DORA - Dora High School senior Garrett Lomoro notes he is most of the programs in his school, and likes to know what is going on around him.
"That's why, everyone is like, 'Why are you posted everywhere?' and I'm like, 'I like doing everything.' I don't slow down. I'm not the person to slow down. If I have to sit down all day and do nothing, I feel like I have accomplished nothing in life and I will feel so bad."
Lomoro should feel wonderful - and exhausted.
He's demonstrated a desire to excel in leadership, making it easy for him to celebrate National 4-H Week this past week as one of 31 Alabama 4-H state ambassadors in the state for this school year.
Lomoro, 17, was mentioned at a presentation on 4-H Week at Monday's meeting at the Walker County Commission. It was noted he was the first from Walker County to be a 4-H ambassador in about a decade and that he was going to be instrumental in helping this program this year in the East Walker area. He is also involved with an after school program that is being developed there.
The 4-H program is the youth development organization of the Alabama Cooperative Extension System, working to instill leadership abilities in Alabama students.
"I just want to get it out there and get more kids involved (in 4-H) and be kind of a light in this time where everyone is just down and upset," Lomoro said, noting the program can teaches you more than what you expect. "4-H is one of the best programs I've gotten myself into."
Fifty or 60 students applied statewide, he said. While the program usually take in a couple of dozen students, leaders allowed more in due to so many applicants showing outstanding qualities.
Rebecca Persons, who heads up the 4-H program in Walker County, called the Dora High senior one of Walker County’s most enthusiastic 4-H’ers.
"He demonstrates his ability to be a consistent role model, not only for the younger boys and girls but also for his peers," she said in an email. "Whether participating in the Chick Chain project or helping plan the annual 4-H mid-winter retreat (which was virtual this year!), he always welcomes new challenges. During the time I have known him, Garrett has certainly fulfilled the 4-H mission of 'making the best better' and pledged his head, heart, hands and health to the betterment of his community."
A release from the state 4-H program, which is based at Auburn University and has center for meetings in Columbiana, recently said the ambassadors "represent the organization statewide while assisting with virtual 4-H clubs and youth council meetings throughout the club year," impacting state, regional and local 4-H programs with their unique talents and leadership.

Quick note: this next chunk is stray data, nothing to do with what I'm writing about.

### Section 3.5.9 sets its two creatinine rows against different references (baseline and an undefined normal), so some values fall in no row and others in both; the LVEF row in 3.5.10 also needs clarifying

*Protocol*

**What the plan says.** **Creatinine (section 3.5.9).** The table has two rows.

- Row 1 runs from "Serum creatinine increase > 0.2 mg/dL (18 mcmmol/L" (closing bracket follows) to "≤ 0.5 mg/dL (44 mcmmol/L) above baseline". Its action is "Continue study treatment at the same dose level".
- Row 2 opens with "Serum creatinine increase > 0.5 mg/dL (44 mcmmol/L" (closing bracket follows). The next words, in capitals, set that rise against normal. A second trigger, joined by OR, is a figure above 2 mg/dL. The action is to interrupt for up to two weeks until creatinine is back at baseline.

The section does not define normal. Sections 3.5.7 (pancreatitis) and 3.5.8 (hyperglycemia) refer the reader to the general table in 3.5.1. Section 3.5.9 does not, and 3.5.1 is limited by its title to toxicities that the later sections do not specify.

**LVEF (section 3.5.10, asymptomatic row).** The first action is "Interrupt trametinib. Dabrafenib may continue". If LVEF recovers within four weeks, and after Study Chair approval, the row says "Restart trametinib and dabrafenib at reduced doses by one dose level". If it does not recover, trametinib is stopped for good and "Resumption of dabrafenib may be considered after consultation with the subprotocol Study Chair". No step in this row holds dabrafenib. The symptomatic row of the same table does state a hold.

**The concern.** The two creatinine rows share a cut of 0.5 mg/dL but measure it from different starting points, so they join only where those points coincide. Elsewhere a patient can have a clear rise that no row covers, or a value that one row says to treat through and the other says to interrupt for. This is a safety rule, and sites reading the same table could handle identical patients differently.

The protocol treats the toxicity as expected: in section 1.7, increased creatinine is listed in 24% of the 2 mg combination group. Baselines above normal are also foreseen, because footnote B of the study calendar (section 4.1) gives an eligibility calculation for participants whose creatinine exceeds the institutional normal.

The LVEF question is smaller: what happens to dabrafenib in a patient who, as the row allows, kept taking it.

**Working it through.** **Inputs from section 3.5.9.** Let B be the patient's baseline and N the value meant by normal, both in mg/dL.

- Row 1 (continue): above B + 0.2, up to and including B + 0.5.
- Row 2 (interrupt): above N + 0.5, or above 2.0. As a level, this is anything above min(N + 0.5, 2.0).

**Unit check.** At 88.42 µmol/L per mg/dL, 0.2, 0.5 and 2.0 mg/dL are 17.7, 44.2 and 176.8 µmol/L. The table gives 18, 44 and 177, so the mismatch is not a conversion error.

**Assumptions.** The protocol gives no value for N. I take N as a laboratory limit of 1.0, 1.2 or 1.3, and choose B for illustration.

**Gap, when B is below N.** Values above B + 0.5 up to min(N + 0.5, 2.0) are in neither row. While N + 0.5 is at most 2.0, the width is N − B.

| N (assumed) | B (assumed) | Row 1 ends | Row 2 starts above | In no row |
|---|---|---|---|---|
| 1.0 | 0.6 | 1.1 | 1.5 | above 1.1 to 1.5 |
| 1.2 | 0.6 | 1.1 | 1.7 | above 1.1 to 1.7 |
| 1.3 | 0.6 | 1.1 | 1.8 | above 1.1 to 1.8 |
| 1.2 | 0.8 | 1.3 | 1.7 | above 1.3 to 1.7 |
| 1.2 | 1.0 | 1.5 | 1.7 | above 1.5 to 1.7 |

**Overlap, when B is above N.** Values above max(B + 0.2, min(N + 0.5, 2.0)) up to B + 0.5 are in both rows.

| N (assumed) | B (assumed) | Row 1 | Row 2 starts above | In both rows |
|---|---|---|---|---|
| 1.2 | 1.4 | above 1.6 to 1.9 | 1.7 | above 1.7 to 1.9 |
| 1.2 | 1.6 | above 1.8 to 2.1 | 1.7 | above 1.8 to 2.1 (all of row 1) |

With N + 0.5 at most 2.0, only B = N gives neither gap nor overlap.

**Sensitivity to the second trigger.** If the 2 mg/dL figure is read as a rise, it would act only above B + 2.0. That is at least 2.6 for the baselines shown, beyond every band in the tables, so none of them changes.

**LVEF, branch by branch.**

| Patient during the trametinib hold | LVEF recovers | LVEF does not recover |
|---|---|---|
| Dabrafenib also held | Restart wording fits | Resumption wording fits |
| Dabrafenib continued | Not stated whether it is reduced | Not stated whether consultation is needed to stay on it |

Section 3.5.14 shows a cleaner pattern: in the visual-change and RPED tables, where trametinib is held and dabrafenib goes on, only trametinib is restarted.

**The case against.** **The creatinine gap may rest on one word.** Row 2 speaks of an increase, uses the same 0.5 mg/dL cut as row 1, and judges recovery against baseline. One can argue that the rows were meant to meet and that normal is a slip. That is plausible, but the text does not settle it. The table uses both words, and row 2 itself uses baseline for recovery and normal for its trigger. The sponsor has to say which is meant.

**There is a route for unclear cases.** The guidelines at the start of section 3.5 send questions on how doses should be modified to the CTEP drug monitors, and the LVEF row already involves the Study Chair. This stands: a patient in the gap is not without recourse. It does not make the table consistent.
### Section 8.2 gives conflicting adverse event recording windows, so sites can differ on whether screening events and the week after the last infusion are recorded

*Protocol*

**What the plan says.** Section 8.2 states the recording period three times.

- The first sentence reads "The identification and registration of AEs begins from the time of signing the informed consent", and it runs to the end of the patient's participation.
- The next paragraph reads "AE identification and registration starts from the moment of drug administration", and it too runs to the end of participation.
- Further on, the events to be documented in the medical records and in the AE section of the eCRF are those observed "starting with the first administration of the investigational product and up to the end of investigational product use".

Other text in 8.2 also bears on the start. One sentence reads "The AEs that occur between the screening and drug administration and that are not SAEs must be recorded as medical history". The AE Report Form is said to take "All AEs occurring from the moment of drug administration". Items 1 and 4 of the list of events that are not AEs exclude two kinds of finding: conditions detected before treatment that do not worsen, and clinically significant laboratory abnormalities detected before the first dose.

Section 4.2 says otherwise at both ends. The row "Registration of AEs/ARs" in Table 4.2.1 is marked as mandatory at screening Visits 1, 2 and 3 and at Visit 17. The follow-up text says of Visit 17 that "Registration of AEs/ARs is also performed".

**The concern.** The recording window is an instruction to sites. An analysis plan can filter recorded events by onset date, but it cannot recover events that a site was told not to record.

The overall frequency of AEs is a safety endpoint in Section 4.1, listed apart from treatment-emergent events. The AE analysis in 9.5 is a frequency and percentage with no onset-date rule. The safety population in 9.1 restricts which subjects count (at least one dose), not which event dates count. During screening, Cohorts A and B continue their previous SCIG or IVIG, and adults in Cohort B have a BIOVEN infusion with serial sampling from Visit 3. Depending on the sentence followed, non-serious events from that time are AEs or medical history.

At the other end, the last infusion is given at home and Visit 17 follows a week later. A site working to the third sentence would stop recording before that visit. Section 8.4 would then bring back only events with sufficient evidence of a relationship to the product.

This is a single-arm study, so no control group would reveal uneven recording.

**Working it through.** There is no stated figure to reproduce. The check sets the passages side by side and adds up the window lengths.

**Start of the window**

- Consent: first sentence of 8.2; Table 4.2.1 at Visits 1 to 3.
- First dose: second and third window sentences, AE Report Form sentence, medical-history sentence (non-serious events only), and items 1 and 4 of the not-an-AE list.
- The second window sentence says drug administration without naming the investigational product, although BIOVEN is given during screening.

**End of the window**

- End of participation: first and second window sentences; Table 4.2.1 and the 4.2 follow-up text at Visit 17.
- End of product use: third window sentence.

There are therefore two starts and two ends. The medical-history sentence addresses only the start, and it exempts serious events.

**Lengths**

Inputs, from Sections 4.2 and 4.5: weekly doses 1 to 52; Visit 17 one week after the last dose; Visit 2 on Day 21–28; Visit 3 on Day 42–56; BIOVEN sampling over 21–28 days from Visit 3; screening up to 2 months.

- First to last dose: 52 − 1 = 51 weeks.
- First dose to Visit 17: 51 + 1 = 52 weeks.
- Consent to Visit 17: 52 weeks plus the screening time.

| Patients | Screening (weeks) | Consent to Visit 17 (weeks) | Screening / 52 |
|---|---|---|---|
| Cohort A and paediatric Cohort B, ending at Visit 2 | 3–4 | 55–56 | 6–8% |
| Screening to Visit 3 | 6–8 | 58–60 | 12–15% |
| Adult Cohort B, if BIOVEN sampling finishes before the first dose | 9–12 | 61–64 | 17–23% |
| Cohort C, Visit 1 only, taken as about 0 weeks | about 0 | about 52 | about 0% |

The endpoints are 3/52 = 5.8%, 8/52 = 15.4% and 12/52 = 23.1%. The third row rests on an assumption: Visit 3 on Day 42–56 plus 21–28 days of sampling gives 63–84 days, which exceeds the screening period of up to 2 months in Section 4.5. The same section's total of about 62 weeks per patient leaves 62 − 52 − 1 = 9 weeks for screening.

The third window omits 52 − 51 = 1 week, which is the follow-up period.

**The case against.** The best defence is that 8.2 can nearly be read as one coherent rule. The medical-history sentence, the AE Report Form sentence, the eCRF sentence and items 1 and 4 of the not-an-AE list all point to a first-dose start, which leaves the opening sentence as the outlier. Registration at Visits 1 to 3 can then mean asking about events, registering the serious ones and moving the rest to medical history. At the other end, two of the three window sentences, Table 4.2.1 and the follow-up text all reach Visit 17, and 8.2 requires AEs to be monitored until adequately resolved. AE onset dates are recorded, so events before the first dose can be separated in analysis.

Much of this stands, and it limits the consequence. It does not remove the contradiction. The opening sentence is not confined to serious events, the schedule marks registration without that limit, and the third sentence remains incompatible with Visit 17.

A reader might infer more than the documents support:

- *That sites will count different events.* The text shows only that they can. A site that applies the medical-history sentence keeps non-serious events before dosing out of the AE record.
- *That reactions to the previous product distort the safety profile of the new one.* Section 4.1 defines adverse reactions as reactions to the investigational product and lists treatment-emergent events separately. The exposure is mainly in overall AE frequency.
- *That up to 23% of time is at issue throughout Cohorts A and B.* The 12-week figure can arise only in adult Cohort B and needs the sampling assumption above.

Lomoro said as ambassador he is not just working in his county, but with other counties. He will get calls requesting he be on Zoom online meetings originating in south Alabama, or he will travel to Auburn to meet over planning.
He also noted it involves "being a mentor to younger students and leading them on the right path, and being an example." While he said many think of 4-H being agricultural in nature, he said much of it is general leadership training, including public speaking and networking.
"My goal is to get more people involved in 4-H in Walker County and make it a bigger thing where people know where it is," he said, adding many older people are even surprised the program is still around.
"I honestly want to get younger kids to know what 4-H is because nobody really knows about it," he said.
One challenge is the COVID-19 pandemic, requiring meetings to date being on Zoom, although he anticipates more leniency soon. One online mid-winter conference is scheduled for Zoom, "but it is going to be super fun." While the distancing is tough, he feels the pandemic is forcing people to seek out activity as there is nothing to do.
"Even if it is Zoom, this is something you can get into and when all this is over, you are going to be a better person from it and you going to have a new hobby," he said.
The son of Lynn and Debra Lomoro, he was a native of Adamsville but eventually attended school in East Walker. He now lives "on the edge of Dora, right next to Corner."
Lomoro, who is also vice president of FFA at Dora High, noted his involvement at 4-H started due to his long involvement with chickens and the chicken events in 4-H. He also is involved in the Golden Egg contest, where eggs are sent to Auburn for grading.
After about a year, he learned the program is so much more than agricultural themes, and knows what he missed over the years, including leadership, public speaking and teamwork.